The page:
“Many think that there aren’t any [Chechens] in the trenches. Even during the fighting for Mariupol, which the Chechen units took part in, it looked like they were primarily interested in video blogging”.

There were several instances when Ukraine targeted rear locations where the Chechen units were stationed, which led to noticeable losses among the Chechen troops, says Sharp.

As far as Milashina knows, the Chechen detachments have suffered significant losses in this war. However, the injured officers who returned from the war keep a low profile: they do not give any comments to the media nor do they post anything online.

Milashina adds that to her knowledge, there are not many Chechens present on the line of contact today: more often, they serve as military police, guarding the occupied territories. Furthermore, the higher-up Chechen commanders often leave the front line to return to Grozny and seem to engage in warfare on their own schedule, claims Milashina.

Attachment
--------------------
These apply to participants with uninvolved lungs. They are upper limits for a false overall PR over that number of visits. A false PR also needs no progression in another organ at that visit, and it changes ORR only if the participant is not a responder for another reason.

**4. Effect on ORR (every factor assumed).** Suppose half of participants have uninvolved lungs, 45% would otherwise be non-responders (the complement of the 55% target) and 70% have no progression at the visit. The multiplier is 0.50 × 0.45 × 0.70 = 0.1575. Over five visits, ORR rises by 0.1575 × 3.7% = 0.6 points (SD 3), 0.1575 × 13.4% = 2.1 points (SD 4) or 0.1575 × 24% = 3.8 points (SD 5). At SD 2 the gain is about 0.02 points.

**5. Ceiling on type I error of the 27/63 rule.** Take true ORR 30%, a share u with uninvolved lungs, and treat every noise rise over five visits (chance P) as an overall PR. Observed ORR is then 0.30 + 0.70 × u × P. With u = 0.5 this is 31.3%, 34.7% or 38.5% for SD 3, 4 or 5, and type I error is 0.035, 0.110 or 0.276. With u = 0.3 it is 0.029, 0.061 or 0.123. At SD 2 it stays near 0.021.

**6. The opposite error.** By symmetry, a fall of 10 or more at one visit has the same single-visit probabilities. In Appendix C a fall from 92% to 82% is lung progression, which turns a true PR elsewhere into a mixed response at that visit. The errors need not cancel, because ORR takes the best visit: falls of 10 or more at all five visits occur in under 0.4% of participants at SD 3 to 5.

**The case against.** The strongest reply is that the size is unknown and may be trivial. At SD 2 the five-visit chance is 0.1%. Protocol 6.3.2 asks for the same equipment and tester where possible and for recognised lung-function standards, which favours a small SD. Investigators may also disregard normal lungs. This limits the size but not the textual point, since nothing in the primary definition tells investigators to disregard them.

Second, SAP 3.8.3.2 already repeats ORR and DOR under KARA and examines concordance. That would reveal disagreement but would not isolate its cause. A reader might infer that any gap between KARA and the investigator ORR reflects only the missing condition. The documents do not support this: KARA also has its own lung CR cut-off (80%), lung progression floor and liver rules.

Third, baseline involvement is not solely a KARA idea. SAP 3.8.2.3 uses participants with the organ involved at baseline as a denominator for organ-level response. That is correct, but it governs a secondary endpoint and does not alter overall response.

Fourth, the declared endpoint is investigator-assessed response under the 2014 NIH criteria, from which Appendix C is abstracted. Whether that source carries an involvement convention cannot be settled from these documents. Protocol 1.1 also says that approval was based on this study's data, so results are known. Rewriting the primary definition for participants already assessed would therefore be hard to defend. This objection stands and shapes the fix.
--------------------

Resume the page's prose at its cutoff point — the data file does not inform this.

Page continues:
“A small number of Chechens were even members of the Wagner Group. During the rebellion, they tried to contact their relatives and abandon the mercenaries,” says the journalist.

David Sharp agrees that some of the Chechen units within the National Guard have been tasked with policing the occupied territories. He claims that the rumours about Kadyrovites acting as barrier troops to stop soldiers fleeing the battlefield do not hold a lot of weight to them.

The authorities have reported that soon after the rebellion petered out, the Chechen units returned to their bases and to the Ukrainian conflict zone.